Water came from spaceStaff writer ▼ |
Space agencies have got the message: wherever there is life there has to be water. Around 4.5 billion years ago, the Earth was bequeathed with sufficient water for oceans to form and for life to find favourable niches in the seas and on the continents resulting from plate tectonics. In comparison, the Moon and Mercury are dry, mortally cold deserts, Mars dried up very quickly and the surface of Venus is a burning inferno.
According to books, the ocean and the atmosphere were formed from volcanic gases and the Earth's interior is the source of volatile elements. However, the rocks of the Earth's mantle are deficient in water. It is widely accepted that terrestrial planets are formed over several million years by the agglomeration of asteroids (of kilometric size) then protoplanets (of the size of Mars).
The arrival of the last of these large objects corresponds to the lunar impact, 30 million years after the formation of the Solar System. Initially, that took place between planetary objects located within the snow line, in other words between the Sun and the asteroid belt. This space, swept by the electromagnetic winds of the young Sun, was then too hot for water and volatile elements to condense within it.
The major delivery of volatile elements on our planet could have corresponded to a phenomenon that occurred some tens of millions of years after the lunar impact: this was the big clean up of the outer Solar System initiated by the giant planets. Due to their very strong gravity, they sent the final ice-rich planetary rubble in all directions, including in our own direction. Penetrating into the mantle through the surface, the water could then have softened the Earth and reduced the strain at which materials shatter.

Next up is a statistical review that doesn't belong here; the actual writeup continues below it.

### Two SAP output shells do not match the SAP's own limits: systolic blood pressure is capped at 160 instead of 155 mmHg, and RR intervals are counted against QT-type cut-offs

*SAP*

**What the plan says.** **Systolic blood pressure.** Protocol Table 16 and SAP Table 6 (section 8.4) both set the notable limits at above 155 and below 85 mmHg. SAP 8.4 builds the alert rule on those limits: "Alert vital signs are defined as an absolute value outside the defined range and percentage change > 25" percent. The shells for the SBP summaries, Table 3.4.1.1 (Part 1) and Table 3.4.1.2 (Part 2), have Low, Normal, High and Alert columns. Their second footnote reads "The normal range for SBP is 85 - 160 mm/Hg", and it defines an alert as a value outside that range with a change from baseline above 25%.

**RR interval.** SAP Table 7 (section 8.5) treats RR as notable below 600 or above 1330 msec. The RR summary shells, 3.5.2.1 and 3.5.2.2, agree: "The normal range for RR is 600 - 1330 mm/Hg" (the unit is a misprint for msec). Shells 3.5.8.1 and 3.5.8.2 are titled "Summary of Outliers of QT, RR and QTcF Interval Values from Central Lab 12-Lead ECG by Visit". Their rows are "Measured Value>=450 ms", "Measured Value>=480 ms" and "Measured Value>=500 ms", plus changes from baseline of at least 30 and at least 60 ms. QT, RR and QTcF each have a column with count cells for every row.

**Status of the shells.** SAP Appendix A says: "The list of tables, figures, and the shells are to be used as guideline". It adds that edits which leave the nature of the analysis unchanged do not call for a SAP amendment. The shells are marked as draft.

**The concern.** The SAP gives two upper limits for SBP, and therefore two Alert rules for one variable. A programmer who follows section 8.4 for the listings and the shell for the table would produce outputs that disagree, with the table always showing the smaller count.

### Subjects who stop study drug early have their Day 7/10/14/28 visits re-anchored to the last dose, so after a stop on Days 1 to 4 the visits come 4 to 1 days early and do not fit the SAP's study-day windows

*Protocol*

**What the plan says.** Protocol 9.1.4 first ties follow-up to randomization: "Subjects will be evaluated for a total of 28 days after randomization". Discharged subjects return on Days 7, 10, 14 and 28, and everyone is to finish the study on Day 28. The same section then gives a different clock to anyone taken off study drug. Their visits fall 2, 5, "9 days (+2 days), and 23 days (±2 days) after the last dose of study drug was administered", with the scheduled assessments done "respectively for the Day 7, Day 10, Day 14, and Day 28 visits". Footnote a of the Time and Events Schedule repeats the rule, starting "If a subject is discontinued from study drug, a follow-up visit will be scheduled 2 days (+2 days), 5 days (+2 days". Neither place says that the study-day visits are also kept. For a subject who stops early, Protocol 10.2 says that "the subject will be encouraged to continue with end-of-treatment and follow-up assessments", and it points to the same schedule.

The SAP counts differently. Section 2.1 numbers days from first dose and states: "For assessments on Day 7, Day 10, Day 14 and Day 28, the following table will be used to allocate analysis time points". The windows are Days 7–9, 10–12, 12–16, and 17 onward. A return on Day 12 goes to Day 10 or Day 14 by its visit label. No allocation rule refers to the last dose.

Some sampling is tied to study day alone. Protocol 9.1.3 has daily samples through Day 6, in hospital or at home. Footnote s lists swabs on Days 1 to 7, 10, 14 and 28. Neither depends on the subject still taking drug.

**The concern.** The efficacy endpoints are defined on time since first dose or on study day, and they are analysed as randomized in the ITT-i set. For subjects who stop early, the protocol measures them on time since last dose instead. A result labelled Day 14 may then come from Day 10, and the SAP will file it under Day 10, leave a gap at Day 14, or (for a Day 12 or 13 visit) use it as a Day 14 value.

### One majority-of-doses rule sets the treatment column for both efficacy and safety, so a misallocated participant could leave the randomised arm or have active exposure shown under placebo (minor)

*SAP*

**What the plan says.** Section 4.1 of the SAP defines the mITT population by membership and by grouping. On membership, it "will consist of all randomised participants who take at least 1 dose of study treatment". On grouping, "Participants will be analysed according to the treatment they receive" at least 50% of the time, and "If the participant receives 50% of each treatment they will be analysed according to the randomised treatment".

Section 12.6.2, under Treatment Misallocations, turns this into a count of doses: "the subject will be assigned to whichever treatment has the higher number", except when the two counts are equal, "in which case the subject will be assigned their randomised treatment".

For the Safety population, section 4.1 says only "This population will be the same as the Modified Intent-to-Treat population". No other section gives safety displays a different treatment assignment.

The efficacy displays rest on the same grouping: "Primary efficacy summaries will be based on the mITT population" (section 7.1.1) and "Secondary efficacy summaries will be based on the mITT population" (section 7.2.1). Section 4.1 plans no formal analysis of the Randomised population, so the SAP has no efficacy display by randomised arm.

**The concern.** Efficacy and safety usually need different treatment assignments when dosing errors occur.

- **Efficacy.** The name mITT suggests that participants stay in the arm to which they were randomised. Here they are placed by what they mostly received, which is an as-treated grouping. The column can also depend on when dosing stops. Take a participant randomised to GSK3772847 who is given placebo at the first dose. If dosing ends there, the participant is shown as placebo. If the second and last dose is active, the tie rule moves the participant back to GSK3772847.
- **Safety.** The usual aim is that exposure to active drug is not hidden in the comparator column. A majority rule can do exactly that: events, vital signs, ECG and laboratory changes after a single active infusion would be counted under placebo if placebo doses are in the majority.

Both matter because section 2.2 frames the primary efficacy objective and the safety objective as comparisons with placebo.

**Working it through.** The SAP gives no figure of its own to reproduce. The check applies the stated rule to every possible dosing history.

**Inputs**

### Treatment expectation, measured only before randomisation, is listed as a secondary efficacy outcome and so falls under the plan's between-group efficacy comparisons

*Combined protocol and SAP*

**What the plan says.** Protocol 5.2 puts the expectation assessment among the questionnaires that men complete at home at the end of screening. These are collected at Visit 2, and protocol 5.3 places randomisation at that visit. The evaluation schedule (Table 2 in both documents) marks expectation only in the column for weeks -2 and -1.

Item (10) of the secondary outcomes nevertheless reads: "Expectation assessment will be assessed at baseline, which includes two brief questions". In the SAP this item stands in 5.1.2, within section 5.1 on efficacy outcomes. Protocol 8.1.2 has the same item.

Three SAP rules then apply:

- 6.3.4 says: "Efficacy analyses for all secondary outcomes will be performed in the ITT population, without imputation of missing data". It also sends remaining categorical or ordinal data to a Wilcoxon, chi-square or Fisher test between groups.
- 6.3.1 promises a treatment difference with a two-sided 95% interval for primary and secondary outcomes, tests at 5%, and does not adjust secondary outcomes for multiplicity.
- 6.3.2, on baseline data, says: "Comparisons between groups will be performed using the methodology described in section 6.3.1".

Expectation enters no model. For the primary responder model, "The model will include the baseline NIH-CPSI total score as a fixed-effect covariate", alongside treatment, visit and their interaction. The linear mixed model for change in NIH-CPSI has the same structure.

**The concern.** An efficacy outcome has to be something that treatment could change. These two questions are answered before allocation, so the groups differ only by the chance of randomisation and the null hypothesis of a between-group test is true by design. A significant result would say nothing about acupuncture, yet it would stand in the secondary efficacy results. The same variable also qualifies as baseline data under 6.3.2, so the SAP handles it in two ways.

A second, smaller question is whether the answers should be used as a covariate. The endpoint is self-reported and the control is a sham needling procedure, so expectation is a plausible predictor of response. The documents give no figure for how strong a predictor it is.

Plate tectonics then began and with it the emergence of continents, conditions probably necessary for the appearance of life. Mars dried out before water managed to penetrate in depth and, as regards Venus, the conditions that reigned before the violent remodelling of its surface, 800 million years ago, by intense volcanism are still not known.
At a time when the habitability of extraterrestrial planets is beginning to be explored seriously, understanding what made earth the only place that harbours life is a key question. ■